At 5:12 a.m. on April 6, 1906, San Franciscans leapt from their beds as a 7.9 earthquake rocked the city.
Shaking was felt from Oregon to Los Angeles, from Nevada to the crumbling Pacific Coast. The roof of the Grand Opera House collapsed, the city erupted into flames and the original flag from the 1846 Bear Revolt was incinerated.
"We could not get to our feet," said survivor P. Barrett in a 2006 account to NPR. "Big buildings were crumbling as one might crush a biscuit in one's hand."
When the dust and flames finally settled, at least 3,000 people were dead and more than 200,000 were homeless. The city, a thriving metropolis moments before, was reminiscent of ancient ruins.
"As small as I was I remember my mother carrying me down the stairs with her left arm as she held on to the banister," said earthquake survivor Herbert Hamrol in an interview with NBC in 2006.
Hamrol's family was one of thousands who lost their homes to the disaster.
(Story continues below)
"People had no homes, no food, nothing," he said. Hamrol told NBC that his parents rarely spoke of the day. "I think it was just too painful for them."
BUILDING A GREATER CITY
But in the earthquake's dark cloud, San Francisco's had a lining like California silver.
"The great earthquake of 1906 was the making of the city as we now understand it," said San Francisco Symphony Director Michael Tilson Thomas in a documentary. "It was a great disaster, but the city rallied to not only rebuild the city, but to try and rebuild a city that was of much greater significance than the one that had been destroyed."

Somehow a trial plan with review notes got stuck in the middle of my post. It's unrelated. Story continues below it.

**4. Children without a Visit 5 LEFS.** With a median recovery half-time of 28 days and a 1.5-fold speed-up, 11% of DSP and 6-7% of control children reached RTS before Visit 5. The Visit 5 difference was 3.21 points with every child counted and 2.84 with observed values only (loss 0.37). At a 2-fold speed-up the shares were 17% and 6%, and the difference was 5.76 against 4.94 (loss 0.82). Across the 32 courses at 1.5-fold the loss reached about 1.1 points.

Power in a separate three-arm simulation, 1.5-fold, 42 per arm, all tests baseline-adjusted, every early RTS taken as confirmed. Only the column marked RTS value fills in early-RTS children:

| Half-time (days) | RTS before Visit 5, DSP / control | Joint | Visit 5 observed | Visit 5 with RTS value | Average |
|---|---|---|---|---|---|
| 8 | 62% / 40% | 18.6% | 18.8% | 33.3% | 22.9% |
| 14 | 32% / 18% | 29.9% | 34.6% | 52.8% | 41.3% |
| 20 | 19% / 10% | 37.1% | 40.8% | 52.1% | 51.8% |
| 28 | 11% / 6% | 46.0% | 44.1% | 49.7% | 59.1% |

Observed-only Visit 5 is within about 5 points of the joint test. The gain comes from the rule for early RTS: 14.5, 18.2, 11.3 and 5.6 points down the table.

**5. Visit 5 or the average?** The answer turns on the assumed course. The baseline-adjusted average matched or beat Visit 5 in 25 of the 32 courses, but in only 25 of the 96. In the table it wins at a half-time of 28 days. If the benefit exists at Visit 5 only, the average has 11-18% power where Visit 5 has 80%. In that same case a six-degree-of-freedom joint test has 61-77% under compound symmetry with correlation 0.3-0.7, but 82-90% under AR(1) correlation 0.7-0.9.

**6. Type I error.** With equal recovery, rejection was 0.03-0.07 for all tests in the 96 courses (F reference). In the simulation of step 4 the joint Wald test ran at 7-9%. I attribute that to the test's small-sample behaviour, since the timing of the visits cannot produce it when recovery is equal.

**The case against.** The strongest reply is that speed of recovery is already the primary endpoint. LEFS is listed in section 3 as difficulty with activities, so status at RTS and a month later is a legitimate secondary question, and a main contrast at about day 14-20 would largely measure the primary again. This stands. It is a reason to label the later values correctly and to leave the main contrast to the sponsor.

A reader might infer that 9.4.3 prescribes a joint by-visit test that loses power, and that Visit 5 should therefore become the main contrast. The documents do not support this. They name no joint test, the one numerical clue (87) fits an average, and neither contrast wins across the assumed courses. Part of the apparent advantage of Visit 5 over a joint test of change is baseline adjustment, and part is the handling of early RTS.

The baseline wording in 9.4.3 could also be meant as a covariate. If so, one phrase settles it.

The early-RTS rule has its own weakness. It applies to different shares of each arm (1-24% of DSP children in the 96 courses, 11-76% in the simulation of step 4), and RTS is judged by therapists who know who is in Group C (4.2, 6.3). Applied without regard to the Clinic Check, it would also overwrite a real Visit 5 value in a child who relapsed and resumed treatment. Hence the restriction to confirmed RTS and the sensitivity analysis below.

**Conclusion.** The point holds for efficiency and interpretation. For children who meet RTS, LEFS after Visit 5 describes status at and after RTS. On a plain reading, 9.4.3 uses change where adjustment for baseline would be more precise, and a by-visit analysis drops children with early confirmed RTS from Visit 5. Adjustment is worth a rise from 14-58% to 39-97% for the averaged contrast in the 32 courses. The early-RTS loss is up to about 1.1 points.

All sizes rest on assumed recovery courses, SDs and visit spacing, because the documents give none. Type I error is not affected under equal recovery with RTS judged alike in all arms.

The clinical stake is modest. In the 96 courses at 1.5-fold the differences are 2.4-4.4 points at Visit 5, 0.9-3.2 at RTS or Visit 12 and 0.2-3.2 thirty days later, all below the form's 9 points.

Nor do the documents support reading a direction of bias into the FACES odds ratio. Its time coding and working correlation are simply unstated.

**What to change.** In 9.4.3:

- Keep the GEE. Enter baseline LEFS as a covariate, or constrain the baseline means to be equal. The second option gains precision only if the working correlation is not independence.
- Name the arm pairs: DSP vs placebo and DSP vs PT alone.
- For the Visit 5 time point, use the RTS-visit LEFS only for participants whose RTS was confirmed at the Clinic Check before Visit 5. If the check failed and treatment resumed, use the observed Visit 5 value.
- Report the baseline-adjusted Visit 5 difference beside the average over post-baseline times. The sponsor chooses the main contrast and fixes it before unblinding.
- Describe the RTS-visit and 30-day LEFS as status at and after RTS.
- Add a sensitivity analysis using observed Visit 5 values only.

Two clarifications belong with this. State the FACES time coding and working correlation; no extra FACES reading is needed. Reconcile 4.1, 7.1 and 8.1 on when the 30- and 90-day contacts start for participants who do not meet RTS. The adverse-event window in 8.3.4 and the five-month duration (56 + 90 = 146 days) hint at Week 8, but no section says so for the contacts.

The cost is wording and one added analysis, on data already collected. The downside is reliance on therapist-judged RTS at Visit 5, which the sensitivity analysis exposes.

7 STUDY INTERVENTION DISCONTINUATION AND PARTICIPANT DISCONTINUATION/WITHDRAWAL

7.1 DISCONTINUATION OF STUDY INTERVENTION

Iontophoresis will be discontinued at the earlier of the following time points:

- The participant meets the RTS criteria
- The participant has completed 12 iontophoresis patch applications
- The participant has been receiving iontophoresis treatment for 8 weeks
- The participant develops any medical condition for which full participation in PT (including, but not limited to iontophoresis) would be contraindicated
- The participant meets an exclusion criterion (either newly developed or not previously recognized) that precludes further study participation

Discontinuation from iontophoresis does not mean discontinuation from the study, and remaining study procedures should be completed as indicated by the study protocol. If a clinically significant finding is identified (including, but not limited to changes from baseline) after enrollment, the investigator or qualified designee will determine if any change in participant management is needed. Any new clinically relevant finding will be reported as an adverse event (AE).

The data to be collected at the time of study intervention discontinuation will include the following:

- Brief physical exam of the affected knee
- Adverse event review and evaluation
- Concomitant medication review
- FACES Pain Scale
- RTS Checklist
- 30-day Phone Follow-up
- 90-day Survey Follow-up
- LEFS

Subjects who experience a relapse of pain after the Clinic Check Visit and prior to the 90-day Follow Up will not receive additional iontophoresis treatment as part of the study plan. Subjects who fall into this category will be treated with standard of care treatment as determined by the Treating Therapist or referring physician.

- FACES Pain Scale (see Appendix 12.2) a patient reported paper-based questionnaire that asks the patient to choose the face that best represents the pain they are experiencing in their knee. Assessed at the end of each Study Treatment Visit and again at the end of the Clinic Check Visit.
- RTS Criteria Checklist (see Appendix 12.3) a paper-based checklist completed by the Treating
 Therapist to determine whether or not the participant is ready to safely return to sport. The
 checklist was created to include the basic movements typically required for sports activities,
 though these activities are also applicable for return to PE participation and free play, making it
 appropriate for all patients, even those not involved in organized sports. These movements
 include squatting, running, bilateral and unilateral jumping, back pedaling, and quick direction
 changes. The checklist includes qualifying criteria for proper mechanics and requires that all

In the years after the quake, San Francisco took the opportunity to resurrect the city as it had never been before. Within years, San Francisco had not only rebuilt its infrastructure, but had also added a neoclassical civic center, a subway system, Coit Tower, the San Francisco Opera, the San Francisco Symphony and, soon after, the San Francisco Museum of Modern Art.
The city skyrocketed from the ashes.
HONORING THE MEMORY
On Thursday, 107 years after the tragic quake, San Francisco honored its recovery with its annual commemoration. But this year was unlike any other: for the first time since the tragic quake, no survivors attended the ceremony.
Nevertheless, city officials, police officers and fire fighters and scores of onlookers observed a moment of silence and laid a wreath at Lotta's Fountain – the Market Street site where survivors posted pictures of missing loved ones in 1906.
The commemoration of the earthquake was especially bittersweet this week, as attendees remembered another tragic disaster – Monday's Boston Marathon bombing.
According to the San Francisco Chronicle, the ceremony was delayed as police discovered a suspicious package across the street from the crowd. After investigation, it was determined to be a suitcase filled with clothes, but officers moved the crowd to Union Square as an added precaution.
"We are doing today what San Franciscans do best," said Supervisor London Breed, according to the Chronicle. "We are improvising."
“As we observe the anniversary of the 1906 earthquake, I encourage all San Franciscans to take steps to become better prepared for any emergency,” said Mayor Ed Lee in a release. “And, as we ask our citizens to be prepared, the City is also taking steps to upgrade infrastructure that will serve us during an emergency."
Fire Chief Joanne Hayes-White joined the mayor. "We are reminded on this date each year that we must remain diligent in our efforts to be prepared, as individuals and as a community."
RELATED ON HUFFPOST:
Start your workday the right way with the news that matters most. Learn more